Big Idea of the Month: You Can Never Invest Too Much in Training
Micro Security Systems’ CEO Stephen De Molina tells Ron Davis why it’s so important to invest in training for all kinds of resources and across all departments.
Recently I was in a hospital bed at Mayo Clinic in Jacksonville, Fla., uncertain about the prospects for this particularly scary visit. I was in for a triple bypass, and I’m happy to report everything came out 100% (kudos to Mayo Clinic).
I got to thinking about the things that I do in my business life. I’ve written books. I still do upwards of 50 presentations a year. I oversee the SSI Industry Hall of Fame induction ceremony. I founded and still run a successful M&A firm. Plus, for over 20 years, I’ve been contributing this column.
And so, lying there I really started thinking about which of those passions gives me the greatest pleasure. Frankly, you’re looking at it. The Big Idea affords me the opportunity to meet dozens of new people in the industry every year. I get to talk to, write about, and introduce SSI readers to successful business people.
Case in point: Stephen De Molina, president and CEO of Micro Security Systems Integration in Miramar, Fla., 15-20 minutes away from Fort Lauderdale Int’l Airport (which happens to be one of their biggest clients).
Our meeting was fortuitous. I was conducting a webinar for the Florida ESX chapter, and De Molina was one of the participants. He had asked a particularly tricky question during the Q&A about how to treat receivables on a stock sale of a corporation.
Kind of an easy question to answer, but I always seem to fumble over it. This time, though, I gave a responsible answer, and after the webinar De Molina and I continued talking about the business he ran. It’s quite successful, he has 29 full-time employees, a beautiful headquarters building, and based on a couple of telephone calls a pretty solid reputation in that part of Florida.
Investment in Training Is Top Priority
Our discussions led to my asking De Molina, “If you had just one really great idea that you could share with owners of other businesses approximately your size, what would it be?”
His quick response: “Invest in training for all kinds of resources and across all departments.” It turns out that a major reason Micro Security has very little turnover and a high degree of morale is because of his investment in training. Not a week goes by where there isn’t some form of training going on at his company, he noted.
The trainings could be technical, product oriented, or just about general business. Years ago, I wrote a business management program for alarm dealers called the “Success System for Managing the Security Business” and I couldn’t help but think that that course, even today, might have an enthusiastic audience in some of the people working with De Molina.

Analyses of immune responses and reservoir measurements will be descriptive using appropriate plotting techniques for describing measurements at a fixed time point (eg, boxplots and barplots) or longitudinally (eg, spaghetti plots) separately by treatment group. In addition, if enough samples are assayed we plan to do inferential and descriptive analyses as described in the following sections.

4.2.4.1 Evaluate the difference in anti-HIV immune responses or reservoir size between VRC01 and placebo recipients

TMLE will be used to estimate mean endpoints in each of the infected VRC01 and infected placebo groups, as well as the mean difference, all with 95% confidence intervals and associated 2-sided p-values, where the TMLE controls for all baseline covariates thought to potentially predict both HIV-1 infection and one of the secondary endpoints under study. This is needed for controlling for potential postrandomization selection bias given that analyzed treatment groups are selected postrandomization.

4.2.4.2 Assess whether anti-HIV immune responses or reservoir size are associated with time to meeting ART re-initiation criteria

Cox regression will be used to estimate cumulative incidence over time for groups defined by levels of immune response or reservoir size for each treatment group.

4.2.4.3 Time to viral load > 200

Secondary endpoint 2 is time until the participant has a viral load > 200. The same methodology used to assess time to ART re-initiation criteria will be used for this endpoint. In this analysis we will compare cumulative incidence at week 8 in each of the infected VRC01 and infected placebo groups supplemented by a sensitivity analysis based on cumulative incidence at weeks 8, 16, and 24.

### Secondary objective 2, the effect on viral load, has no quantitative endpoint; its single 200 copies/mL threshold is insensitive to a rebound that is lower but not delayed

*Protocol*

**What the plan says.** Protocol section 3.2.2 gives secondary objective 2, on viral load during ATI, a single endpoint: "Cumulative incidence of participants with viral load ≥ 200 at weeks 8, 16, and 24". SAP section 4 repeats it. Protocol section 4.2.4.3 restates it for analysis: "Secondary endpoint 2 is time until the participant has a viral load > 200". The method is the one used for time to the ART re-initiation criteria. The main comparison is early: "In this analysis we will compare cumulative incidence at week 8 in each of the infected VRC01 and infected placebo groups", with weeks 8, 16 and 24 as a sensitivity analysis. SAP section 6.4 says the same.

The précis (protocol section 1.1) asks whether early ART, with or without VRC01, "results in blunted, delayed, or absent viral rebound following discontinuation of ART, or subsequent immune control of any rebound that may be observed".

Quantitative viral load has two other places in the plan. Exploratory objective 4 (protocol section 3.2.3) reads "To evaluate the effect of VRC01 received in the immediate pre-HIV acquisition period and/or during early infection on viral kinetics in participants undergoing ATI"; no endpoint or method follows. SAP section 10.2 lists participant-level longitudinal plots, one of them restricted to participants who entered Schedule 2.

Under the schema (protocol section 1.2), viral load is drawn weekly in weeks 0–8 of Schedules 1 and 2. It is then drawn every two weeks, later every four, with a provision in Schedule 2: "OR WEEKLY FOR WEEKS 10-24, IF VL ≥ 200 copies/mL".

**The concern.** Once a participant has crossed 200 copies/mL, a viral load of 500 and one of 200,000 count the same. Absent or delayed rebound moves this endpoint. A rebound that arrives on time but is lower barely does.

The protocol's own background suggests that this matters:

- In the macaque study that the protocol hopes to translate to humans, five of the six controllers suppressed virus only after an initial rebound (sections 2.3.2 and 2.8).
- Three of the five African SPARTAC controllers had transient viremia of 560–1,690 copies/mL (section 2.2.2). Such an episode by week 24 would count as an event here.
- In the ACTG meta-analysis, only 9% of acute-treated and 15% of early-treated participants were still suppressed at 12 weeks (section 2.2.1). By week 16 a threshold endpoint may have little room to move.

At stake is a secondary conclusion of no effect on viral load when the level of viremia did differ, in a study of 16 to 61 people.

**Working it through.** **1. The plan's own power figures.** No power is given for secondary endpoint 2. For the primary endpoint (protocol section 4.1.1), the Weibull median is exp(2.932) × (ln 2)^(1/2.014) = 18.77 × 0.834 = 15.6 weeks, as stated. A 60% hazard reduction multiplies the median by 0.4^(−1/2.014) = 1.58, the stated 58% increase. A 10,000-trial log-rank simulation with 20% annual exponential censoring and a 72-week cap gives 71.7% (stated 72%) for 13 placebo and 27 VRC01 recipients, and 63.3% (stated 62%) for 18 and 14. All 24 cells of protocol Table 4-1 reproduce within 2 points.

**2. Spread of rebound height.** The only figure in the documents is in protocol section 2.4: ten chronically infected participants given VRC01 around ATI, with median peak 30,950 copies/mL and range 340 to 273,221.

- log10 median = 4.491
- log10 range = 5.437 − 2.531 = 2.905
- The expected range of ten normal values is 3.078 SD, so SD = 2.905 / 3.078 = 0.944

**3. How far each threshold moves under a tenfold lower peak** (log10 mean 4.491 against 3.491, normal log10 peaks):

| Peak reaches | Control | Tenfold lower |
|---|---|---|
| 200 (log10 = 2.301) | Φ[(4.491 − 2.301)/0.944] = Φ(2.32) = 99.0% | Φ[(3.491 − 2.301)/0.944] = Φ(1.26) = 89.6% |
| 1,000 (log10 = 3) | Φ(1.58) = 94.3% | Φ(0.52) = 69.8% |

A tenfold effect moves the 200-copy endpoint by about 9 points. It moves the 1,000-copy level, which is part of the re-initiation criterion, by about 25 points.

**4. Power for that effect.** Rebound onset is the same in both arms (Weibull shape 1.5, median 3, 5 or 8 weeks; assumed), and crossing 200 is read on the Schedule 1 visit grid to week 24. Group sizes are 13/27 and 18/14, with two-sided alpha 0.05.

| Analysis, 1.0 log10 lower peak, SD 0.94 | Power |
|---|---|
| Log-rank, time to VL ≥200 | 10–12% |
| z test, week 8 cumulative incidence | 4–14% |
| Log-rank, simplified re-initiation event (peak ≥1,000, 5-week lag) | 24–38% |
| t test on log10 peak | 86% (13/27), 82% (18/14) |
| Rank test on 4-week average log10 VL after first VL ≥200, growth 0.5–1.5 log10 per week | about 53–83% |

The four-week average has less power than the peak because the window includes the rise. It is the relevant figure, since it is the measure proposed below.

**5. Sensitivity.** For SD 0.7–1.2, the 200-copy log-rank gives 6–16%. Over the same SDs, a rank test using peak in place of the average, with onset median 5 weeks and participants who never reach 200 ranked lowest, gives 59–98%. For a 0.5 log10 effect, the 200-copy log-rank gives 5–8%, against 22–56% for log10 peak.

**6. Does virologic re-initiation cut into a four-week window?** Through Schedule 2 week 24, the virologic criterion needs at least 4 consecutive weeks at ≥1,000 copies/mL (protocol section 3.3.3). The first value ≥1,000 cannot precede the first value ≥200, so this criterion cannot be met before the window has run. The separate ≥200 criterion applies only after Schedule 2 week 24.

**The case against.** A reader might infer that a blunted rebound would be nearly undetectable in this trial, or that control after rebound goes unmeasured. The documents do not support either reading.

I decided to pose a follow-up question, “What’s the biggest problem that keeps you awake at night, that you don’t have an answer for?”
He responded with the same candor as the rest of our conversation, but not with musings on profits, customer attrition, new technology, etc.
He said he thinks about the management development programs for key people in the company. I told him he’s so far ahead of the rest of the industry insofar as focusing on a problem that needs resolution at some point. I remember my old mentor, Earl Nightingale, once saying that “the majority of people don’t think about problems, they just think that they’re thinking.”
I’ve never been able to test that theory, but I’ve got a feeling it’s truer than not.
Several Like-Minded Heads Better Than One
As we talked about business and opportunities further, I realized that I had a really great idea for De Molina. Why not form a “mastermind group” of co-equals in the industry to talk about signature problems each of you may have?
Members of this virtual think tank certainly would benefit from everybody’s opinion, and would receive the additional advantage of having reinforcement for whatever successful direction that they undertook.
While a mastermind group is not necessarily a training tool, it can be. All you need is three to five like-minded executives that meet once a month to discuss problem (or opportunity?) that each member has and see if a resolution can’t be reached as a result of these high-level conversations.
I’ve seen this work in virtually every industry. Senior management could meet with you once a month, sales can meet with the sales manager once a month, etc., to leverage the collective brainstorming sessions.
As for me, all those things that I used to love doing, I haven’t done so much recently. That will change!
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